The Amos Oz Reader by Amos Oz

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Synopsis

The Reader draws on Oz’s entire body of work, loosely grouped into four themes: the kibbutz, the city of Jerusalem, the idea of a "promised land," and his own life story. Included are excerpts from his celebrated novels, among them Where the Jackals Howl, A Perfect Peace, My Michael, Fima, Black Box, and To Know a Woman. Nonfiction is represented by selections from Under This Blazing Light, The Slopes of Lebanon, In the Land of Israel, and Oz’s masterpiece, A Tale of Love and Darkness. Robert Alter, a noted Hebrew scholar and translator, has provided an illuminating introduction.

 

About Amos Oz

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AMOS OZ was born in 1939 in Jerusalem. At the age of fifteen, he left home, and lived and worked for many years on a kibbutz. His first book, Where the Jackals Howl, was published in Israel in 1965 to immediate acclaim. He is one of the leading figures of the Peace Now movement and has written and lectured widely on the Israeli-Palestinian conflict. Harcourt has published Amos Oz's work for the past thirty-five years, most recently his memoir, A Tale of Love and Darkness, an international bestseller and the recipient of the Koret Jewish Book Award, among many other honors. NITZA BEN-DOV is a professor of Hebrew and comparative literature at Haifa University, as well as a scholar of biblical poetics.
 
Published April 14, 2009 by Mariner Books. 416 pages
Genres: Literature & Fiction. Fiction

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Her reluctant efforts draw in the amused Theo, involve the unwise purchase of a ``derelict building,'' and necessitate the couple's continuing involvement with a colorfully portrayed bevy of townspeople, most notably the canny woman mayor Batsheva Dinur and local businessman and hustler Muki Pele...

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Mysteries bedevil the inhabitants of an Israeli village in this slim story collection, the 14th work of fiction from the renowned Israeli (Rhyming Life and Death, 2009, etc.).

Sep 01 2011 | Read Full Review of The Amos Oz Reader

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Oz’s sensitive readings show a way of taking fiction seriously as pleasure and then heightening that pleasure by exploring the different ways in which writers achieve meaning.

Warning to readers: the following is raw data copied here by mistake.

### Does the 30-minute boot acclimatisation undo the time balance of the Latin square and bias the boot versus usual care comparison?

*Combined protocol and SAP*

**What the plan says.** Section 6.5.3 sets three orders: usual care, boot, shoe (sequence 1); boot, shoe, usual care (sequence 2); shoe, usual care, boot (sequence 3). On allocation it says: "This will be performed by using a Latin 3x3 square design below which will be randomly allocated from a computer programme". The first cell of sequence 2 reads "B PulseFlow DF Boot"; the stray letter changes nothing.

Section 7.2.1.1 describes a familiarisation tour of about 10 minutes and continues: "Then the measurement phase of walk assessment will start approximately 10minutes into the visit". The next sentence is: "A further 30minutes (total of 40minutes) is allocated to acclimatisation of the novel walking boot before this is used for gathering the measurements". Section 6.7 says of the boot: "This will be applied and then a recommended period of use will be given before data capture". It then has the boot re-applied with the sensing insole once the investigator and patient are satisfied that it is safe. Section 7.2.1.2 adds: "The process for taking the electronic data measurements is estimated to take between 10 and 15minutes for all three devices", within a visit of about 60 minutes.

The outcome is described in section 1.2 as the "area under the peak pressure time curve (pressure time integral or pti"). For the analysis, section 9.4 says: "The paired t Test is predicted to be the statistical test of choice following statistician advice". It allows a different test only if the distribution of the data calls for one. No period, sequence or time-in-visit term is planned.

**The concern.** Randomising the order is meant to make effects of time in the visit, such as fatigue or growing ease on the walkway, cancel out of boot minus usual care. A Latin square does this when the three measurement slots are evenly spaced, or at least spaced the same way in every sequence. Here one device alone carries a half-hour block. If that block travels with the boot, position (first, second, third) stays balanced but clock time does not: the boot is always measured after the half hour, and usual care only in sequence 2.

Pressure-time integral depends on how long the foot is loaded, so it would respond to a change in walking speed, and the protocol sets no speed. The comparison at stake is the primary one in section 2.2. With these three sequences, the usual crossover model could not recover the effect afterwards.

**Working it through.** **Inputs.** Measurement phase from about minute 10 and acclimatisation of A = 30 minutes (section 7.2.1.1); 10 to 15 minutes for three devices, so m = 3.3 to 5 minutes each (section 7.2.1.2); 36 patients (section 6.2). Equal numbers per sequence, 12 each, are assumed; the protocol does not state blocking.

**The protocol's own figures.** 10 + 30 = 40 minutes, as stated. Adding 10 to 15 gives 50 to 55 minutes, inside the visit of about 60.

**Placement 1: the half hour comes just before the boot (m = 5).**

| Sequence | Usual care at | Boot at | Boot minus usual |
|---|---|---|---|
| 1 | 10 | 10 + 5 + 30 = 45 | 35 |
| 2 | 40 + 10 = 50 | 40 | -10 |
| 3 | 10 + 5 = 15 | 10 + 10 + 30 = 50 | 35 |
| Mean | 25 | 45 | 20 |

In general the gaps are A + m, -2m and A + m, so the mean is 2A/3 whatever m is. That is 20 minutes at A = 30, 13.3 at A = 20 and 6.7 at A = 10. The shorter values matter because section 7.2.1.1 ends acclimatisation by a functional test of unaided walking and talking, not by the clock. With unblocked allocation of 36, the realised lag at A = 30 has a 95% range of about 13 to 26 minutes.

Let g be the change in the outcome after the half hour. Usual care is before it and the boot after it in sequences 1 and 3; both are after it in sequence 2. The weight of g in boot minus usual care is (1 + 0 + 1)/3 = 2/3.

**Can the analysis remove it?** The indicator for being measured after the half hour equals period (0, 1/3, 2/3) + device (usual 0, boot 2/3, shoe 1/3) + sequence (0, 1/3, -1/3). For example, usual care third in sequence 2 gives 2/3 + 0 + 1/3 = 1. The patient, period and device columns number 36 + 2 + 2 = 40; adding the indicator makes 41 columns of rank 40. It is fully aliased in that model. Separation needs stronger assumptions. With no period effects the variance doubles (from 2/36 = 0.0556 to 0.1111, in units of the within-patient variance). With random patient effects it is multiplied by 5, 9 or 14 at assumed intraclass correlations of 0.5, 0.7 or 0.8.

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All Fima's dissatisfied longings come to a head in a magical, climactic epiphany on a Friday afternoon ramble through Jerusalem and its sequel, which shows Fima finally coming to terms with his status as a present-day Wandering Jew.

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“Almost everyone in Jerusalem in those days,” writes novelist Oz (The Same Sea, 2001, etc.) of the 1940s, “was either a poet or a writer or a researcher or a thinker or a scholar or a world reformer.” Oz’s uncle Joseph Klausner, for instance, kept a 25,000-volume library in every conceivable lang...

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Reality, in these pages at least, exists only in the mind of the Author, who, of course, exists only in the mind of Oz.

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After establishing their fundamental and shared beliefs—they are secular Jews who value the Bible not for its historical or religious meanings but for “its splendor as literature”—they establish their thesis (the printed word has unified and identified Jews) and begin marshaling support.

Aug 29 2012 | Read Full Review of The Amos Oz Reader

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Add to this a mysterious Portuguese woman who sleeps with Enrico, a carpenter dead by suicide, Albert's co-worker and confidante Bettina, who has a yen for him dating back decades, a cryptic yuppie named Giggy who sleeps with Dita and, just to make the whole thing depressingly postmodern, the Nar...

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His most wrenching essay terms Israel’s 1982 invasion of Lebanon “a war of deceit and brainwashing.” Oz writes about the many changes he’s witnessed in Jerusalem, about the existence of evil in the world—he chides Freudians and just about all other social scientists for their failure to engage wi...

Feb 15 2009 | Read Full Review of The Amos Oz Reader

The New York Times

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The new novella from Amos Oz, one of Israel’s most esteemed authors, is a somewhat brutal look at the life and sensibility of a literary celebrity.

Apr 13 2009 | Read Full Review of The Amos Oz Reader

MostlyFiction Book Reviews

Her only child resembles Michael in personality, a child rooted in reality, who “finds objects much more interesting than people or words.” Writing in short, factual sentences, which come alive through his choice of details, author Amos Oz, often mentioned as a Nobel Prize candidate, recreates...

Apr 19 2009 | Read Full Review of The Amos Oz Reader

MostlyFiction Book Reviews

Among these characters is Tsefania Beit-Halachmi (also known as Avraham “Bumek” Schuldenfrei), an elderly poet who is the author of a collection of poems called Rhyming Life and Death.” The poems themselves echo throughout the book—mostly doggerel—as both the narrator/Author and the book’s autho...

Apr 19 2009 | Read Full Review of The Amos Oz Reader

MostlyFiction Book Reviews

AUTHOR WEBSITE: Wikipedia page on Amos Oz EXTRAS: Reading Guide and Excerpt MORE ON MOSTLYFICTION: Read our review of: Rhyming Life and Death My Michael A Tale of Love and Darkness

Mar 21 2011 | Read Full Review of The Amos Oz Reader

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